Results 51 to 75 of 214

  1. Post
    #51
    nzkfc wrote:
    Hey, What do you mean lead? as in they will spark up and cause fish to attract to bait? lol
    They call it lead point as over the years a metric shit ton of lead sinkers have been lost out there.

  2. Post
    #52
    lol gee thanks.........

    haha

  3. Post
    #53
    I have never fished lead point, could be worth Straylining a whole pilly (tied on with excessive bait elastic) without any sinker. Would reduce the number of snags.

    phred wrote:
    PS: Birch, I've added some of your surfcasting stuff to the OP.
    I think I managed at least one spelling and grammar error per line in that post If I remember, I might write a more detail version after Easter (would contain more spelling mistakes then the short version to).

  4. Post
    #54
    So learnt a lot of things getting out there and doing it myself without a regular to guide, but had fun doing it!

    Did not loose any tackle off Waihi Beach but didn't catch anything table worthy either, just were not biting on dusk/dawn. Got a undersized snapper and some sprats but put them all back.

    Still a tad confused on line setups etc and how it should all work but managed to tie myself a simple cheapo dropper rig and that went well.

    Anyways much to learn, loving it however

  5. Post
    #55
    nzkfc wrote:
    So learnt a lot of things getting out there and doing it myself without a regular to guide, but had fun doing it!

    Did not loose any tackle off Waihi Beach but didn't catch anything table worthy either, just were not biting on dusk/dawn. Got a undersized snapper and some sprats but put them all back.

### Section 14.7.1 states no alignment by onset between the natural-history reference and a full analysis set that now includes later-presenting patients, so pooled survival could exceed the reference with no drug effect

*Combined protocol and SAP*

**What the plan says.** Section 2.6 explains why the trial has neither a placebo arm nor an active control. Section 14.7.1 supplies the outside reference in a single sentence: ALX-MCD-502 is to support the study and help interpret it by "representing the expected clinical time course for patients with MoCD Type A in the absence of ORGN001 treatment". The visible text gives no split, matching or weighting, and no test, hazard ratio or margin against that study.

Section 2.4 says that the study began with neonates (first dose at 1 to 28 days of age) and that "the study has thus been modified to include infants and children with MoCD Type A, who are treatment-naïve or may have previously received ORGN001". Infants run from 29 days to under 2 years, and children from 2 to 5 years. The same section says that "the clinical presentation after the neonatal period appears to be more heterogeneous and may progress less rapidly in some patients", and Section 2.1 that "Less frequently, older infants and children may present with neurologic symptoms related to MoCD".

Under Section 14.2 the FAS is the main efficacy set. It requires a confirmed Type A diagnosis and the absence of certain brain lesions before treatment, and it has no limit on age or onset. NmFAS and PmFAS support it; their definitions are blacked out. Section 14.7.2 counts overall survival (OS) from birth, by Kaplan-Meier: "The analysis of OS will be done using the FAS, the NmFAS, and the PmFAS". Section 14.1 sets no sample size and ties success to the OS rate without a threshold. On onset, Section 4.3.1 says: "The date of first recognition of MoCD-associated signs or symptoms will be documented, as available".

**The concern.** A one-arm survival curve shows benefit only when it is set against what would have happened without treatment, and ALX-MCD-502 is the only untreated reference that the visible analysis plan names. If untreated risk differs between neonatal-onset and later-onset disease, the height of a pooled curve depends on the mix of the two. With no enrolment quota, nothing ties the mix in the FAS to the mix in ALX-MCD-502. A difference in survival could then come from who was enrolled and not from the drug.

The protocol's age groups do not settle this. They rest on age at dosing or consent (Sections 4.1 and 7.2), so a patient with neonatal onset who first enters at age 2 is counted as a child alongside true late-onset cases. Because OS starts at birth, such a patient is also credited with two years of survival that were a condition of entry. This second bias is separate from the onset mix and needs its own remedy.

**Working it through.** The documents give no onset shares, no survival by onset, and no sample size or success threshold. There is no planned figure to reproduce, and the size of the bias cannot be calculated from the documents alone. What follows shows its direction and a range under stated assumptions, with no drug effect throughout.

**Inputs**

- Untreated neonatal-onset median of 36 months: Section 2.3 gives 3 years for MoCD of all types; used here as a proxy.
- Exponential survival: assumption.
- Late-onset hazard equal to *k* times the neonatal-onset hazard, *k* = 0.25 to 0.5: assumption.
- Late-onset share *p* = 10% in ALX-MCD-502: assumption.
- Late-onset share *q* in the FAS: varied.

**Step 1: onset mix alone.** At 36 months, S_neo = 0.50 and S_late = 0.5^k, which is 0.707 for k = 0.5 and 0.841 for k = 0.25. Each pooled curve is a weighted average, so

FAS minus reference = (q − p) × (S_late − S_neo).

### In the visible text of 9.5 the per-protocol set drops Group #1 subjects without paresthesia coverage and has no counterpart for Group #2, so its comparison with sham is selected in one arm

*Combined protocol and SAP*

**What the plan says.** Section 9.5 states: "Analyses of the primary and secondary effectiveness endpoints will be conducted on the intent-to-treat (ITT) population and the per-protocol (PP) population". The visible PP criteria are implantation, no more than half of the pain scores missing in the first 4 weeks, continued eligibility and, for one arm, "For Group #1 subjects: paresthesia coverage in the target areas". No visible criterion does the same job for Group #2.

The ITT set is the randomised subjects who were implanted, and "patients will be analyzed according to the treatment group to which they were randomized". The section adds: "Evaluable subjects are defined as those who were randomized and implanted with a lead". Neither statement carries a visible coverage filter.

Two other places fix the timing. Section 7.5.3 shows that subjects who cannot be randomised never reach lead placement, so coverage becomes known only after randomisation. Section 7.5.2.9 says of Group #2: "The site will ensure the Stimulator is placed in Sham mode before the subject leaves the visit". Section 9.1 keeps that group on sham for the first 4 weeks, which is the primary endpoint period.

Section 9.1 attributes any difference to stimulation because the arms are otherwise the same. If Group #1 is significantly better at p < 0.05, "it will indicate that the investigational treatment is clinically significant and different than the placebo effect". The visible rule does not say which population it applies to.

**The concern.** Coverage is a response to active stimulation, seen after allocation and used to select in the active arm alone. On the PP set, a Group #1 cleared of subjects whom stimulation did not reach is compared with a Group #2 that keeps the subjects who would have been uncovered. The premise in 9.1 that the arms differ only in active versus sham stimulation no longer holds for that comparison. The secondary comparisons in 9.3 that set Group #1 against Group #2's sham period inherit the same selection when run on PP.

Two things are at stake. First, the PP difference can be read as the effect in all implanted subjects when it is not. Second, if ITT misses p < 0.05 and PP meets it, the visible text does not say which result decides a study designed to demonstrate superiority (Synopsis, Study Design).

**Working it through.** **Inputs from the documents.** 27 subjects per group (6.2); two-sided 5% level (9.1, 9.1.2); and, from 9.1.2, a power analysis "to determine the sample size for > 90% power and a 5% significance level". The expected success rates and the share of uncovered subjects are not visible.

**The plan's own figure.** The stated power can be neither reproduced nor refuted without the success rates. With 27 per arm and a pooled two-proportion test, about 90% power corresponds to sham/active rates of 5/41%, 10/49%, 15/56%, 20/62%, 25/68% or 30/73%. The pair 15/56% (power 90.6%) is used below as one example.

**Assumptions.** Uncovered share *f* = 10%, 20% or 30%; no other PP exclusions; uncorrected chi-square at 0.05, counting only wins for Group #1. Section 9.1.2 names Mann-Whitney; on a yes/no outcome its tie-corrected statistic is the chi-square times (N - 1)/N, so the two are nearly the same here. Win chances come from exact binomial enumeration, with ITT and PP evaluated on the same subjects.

Still a tad confused on line setups etc and how it should all work but managed to tie myself a simple cheapo dropper rig and that went well.

    Anyways much to learn, loving it however
    I suck at surf casting. Only advice I can give is, take a second rod with a biggish hex wobbler to cast and retrieve through the breakers. Nice kahawai to be had that way, even if nothing is taking the bait.

  6. Post
    #56
    Just wondering how you guys decide on releasing fish back.

    Obviously if the fish in undersized or marginally legit.. But are you suppose to keep the big ones and release the smaller ones or the other way round?

  7. Post
    #57
    i love fellatio wrote:
    Just wondering how you guys decide on releasing fish back.

    Obviously if the fish in undersized or marginally legit.. But are you suppose to keep the big ones and release the smaller ones or the other way round?
    Down to the angler. Though IMO it's common sense to put back really big fish because the bigger the fish, the more little fish it can go on to create (mind you, I'm no biologist). A massive 20lb snapper should be released. Tbh anything over pannie size should go back. The best eating is usually the fish just over the limit, but big enough to get a decent sized fillet. For snapper I'd set a bottom limit of 30-35cm and an upper limit of around 60cm.